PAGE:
Tuesday, March 1, 2016

Endometriosis : 6 Months Later.

It's been about six months since I last wrote about endometriosis.

I haven't been purposely avoiding the subject of endo - not entirely, anyway. But as we begin another Endometriosis Awareness Month I find myself holding a yellow ribbon between my fingers, sitting in front of my computer, really marveling at what a different year this is than last and feeling like I need to write about it. Even if it's a little bit hard to.

To be completely honest, the main reason I haven't written about endo in a while is because it is a much, MUCH smaller part of my life than it used to be. I went from living a life revolving around my illness and it's restrictions to getting into my bed one night and realizing that I hadn't taken any medication that day. I hadn't needed to. I felt well. Now, there are many days that I don't think about endometriosis. This is something that actually makes me feel really guilty to admit because when I was in the deepest parts of my battle, I swore that I wouldn't ever let a second go by where I didn't think about that pain and suffering. But I can't put into words how much weight is lifted off my shoulders when I can go a day without a thought of what I went through. It's like getting a mental vacation after 12 years in an emotional, physical, and psychological war… but I'm getting ahead of myself.

Recovery from surgery was a very long process, as I was told it would be. They said I would make gradual progress for about four to six months and then I'd really notice a difference. It could take up to one year for my body to fully heal. Sitting here now, I can tell you I must be a textbook case because right around the six month mark I started seeing huge, positive changes in my body after months of worrying that I wasn't any better off post-surgery.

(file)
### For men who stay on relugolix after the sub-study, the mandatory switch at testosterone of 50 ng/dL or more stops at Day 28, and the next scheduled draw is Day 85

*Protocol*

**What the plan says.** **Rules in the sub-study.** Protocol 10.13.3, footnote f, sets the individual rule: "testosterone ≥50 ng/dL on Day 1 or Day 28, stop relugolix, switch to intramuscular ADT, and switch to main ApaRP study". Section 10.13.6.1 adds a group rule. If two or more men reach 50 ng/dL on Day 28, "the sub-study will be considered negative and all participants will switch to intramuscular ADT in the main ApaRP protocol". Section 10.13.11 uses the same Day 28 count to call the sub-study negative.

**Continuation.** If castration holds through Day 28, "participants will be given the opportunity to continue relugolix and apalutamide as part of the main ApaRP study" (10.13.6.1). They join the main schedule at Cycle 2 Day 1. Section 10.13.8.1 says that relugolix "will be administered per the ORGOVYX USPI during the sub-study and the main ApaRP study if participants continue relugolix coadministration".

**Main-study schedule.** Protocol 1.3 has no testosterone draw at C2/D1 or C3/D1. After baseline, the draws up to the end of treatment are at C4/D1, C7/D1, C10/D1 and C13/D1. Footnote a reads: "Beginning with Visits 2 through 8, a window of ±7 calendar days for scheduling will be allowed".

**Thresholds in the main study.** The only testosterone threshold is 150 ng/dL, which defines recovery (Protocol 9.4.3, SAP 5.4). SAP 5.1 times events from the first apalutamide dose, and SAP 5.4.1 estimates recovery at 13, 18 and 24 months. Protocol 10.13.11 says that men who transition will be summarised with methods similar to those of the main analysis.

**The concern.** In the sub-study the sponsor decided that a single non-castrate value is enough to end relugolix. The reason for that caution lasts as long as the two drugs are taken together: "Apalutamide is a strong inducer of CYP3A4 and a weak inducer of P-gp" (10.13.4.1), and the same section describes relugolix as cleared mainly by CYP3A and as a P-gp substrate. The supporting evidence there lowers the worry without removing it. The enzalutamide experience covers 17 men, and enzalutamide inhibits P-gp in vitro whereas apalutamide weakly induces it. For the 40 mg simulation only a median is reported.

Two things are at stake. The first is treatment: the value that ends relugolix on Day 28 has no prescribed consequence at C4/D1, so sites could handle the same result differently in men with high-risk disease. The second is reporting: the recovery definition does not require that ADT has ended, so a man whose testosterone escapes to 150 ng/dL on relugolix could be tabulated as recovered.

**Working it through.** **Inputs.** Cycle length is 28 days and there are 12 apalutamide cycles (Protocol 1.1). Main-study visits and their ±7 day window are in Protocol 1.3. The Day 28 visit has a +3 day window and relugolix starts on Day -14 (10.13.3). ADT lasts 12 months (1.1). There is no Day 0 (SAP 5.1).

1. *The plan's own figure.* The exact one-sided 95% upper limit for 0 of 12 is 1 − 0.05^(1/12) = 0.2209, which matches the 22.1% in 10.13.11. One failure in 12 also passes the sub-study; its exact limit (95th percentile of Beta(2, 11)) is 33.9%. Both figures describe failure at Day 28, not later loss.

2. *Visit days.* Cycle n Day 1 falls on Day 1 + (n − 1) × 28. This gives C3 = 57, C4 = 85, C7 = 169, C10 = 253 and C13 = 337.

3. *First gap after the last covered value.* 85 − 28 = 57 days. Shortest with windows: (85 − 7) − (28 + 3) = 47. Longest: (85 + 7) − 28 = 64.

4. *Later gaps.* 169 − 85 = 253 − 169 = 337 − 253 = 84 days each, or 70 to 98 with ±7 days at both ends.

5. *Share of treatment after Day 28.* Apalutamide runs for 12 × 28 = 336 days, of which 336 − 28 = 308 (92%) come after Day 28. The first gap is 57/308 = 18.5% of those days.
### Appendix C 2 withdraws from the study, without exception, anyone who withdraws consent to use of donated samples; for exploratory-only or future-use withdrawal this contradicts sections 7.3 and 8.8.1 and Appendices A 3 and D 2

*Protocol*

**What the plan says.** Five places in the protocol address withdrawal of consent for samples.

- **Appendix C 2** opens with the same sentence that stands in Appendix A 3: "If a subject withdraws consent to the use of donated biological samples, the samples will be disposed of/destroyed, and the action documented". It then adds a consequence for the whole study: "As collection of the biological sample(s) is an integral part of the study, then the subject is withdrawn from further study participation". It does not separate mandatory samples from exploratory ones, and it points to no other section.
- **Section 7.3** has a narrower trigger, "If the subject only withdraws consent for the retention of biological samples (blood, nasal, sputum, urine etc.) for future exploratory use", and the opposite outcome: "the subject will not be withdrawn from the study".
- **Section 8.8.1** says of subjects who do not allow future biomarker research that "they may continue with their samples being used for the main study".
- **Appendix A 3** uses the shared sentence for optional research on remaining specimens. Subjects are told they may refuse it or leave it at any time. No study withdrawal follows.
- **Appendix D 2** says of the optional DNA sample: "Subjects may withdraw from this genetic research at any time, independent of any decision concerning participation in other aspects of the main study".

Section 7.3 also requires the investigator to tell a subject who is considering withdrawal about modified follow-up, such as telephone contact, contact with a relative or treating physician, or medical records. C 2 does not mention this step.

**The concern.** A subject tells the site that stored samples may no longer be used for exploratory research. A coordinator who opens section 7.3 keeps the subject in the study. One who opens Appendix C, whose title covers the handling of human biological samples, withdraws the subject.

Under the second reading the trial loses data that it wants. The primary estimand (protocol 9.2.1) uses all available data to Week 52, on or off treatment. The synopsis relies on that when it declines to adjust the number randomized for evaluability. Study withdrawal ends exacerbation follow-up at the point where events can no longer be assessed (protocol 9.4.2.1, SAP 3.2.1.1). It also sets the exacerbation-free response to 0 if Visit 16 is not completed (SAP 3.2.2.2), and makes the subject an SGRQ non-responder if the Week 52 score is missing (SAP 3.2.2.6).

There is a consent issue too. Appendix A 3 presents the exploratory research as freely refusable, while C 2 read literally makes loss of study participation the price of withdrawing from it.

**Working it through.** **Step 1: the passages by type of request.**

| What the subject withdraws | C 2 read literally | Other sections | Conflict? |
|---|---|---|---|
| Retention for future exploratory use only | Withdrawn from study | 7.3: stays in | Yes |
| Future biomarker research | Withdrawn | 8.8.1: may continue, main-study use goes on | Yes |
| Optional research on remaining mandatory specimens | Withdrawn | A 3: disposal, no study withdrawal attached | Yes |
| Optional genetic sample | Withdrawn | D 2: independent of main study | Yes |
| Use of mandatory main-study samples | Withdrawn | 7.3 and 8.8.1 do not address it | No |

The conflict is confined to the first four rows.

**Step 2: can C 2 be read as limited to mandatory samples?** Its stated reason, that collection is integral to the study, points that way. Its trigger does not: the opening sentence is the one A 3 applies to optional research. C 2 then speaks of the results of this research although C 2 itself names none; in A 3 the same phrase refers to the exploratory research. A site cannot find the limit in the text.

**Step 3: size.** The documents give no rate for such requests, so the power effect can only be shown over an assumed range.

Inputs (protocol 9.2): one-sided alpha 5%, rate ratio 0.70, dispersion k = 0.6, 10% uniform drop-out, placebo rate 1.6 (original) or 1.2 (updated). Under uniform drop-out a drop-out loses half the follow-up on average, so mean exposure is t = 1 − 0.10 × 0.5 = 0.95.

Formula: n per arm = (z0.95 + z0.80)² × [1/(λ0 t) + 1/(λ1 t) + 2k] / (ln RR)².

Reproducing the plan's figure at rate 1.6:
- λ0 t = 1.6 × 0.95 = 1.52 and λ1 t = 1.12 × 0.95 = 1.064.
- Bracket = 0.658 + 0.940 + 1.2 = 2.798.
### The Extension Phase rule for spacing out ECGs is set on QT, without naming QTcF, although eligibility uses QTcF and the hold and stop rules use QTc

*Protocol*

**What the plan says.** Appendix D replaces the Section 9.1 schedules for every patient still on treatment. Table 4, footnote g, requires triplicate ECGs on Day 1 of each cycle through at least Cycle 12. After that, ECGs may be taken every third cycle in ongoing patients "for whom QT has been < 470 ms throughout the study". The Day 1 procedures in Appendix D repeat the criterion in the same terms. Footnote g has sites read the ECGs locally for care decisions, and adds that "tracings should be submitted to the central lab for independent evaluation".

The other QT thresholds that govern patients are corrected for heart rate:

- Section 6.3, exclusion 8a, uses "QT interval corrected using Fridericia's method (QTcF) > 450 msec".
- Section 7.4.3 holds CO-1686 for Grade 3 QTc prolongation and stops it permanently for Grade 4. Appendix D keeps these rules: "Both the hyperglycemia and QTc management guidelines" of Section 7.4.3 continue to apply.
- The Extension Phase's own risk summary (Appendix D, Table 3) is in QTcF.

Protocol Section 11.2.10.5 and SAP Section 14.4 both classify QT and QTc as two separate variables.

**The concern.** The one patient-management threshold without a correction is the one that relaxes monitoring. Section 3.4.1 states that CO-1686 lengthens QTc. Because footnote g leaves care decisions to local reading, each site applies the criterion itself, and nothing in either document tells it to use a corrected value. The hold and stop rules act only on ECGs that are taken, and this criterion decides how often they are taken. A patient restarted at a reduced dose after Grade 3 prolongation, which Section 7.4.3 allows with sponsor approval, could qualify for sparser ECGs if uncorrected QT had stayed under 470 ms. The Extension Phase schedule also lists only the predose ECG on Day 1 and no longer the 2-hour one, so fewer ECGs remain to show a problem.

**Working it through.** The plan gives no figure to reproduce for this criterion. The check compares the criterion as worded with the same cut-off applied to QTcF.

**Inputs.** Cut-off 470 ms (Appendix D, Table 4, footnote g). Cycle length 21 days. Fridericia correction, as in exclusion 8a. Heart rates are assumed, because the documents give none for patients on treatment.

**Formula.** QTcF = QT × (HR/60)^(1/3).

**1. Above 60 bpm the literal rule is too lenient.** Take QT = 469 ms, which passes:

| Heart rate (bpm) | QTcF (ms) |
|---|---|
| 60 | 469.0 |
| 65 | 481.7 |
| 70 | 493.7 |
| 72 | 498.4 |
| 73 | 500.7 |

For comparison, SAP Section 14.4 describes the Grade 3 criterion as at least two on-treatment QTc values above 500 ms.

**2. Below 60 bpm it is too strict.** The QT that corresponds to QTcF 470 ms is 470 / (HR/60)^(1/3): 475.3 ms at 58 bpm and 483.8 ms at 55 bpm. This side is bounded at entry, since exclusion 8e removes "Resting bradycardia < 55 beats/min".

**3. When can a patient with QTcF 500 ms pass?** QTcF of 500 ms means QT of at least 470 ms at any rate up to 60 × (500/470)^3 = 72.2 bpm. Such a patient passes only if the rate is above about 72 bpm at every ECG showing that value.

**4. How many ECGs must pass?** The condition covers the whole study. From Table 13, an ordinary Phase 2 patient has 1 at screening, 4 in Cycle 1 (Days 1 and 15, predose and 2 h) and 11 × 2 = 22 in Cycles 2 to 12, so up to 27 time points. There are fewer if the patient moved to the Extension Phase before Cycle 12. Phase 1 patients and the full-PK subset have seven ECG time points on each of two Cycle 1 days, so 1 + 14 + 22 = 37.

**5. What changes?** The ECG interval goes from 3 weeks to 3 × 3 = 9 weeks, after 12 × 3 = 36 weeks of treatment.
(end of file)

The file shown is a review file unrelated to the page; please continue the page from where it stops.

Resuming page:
For those months, I wasn't talking about my endo because my situation felt like a very anticlimactic ending to what was supposed to be this great success story. Months after coming home, I was still having daily aches, exhaustion, and pain. Even when I knew most of the surgical stuff was still healing, this felt like a horrible betrayal from my body. 

I had publicly shared my experiences with being constantly ill, in and out of the hospital, getting accepted by an amazing organization to have surgery performed by one of the nation's best doctors, traveling across the country, waking up from surgery without pain….. but then going right back to the way things were before? I felt embarrassed. I didn't want to share that I was still struggling and have anyone thinking, "Ugh, here we go again. Thought we were finally done hearing about all that!" or even worse, having girls who were encouraged or inspired by my story hearing that I was still hurting and feeling like they would be defeated by endo too. I shared a little bit about this on my @end_oh instagram account and the women there were incredibly supportive and kind. Many of them offered encouragement saying the same thing happened to them and to stay strong. At a time when I had been avoiding the endo community it reminded me of how crucial that connection with other girls is during challenging times. Just love my endosisters!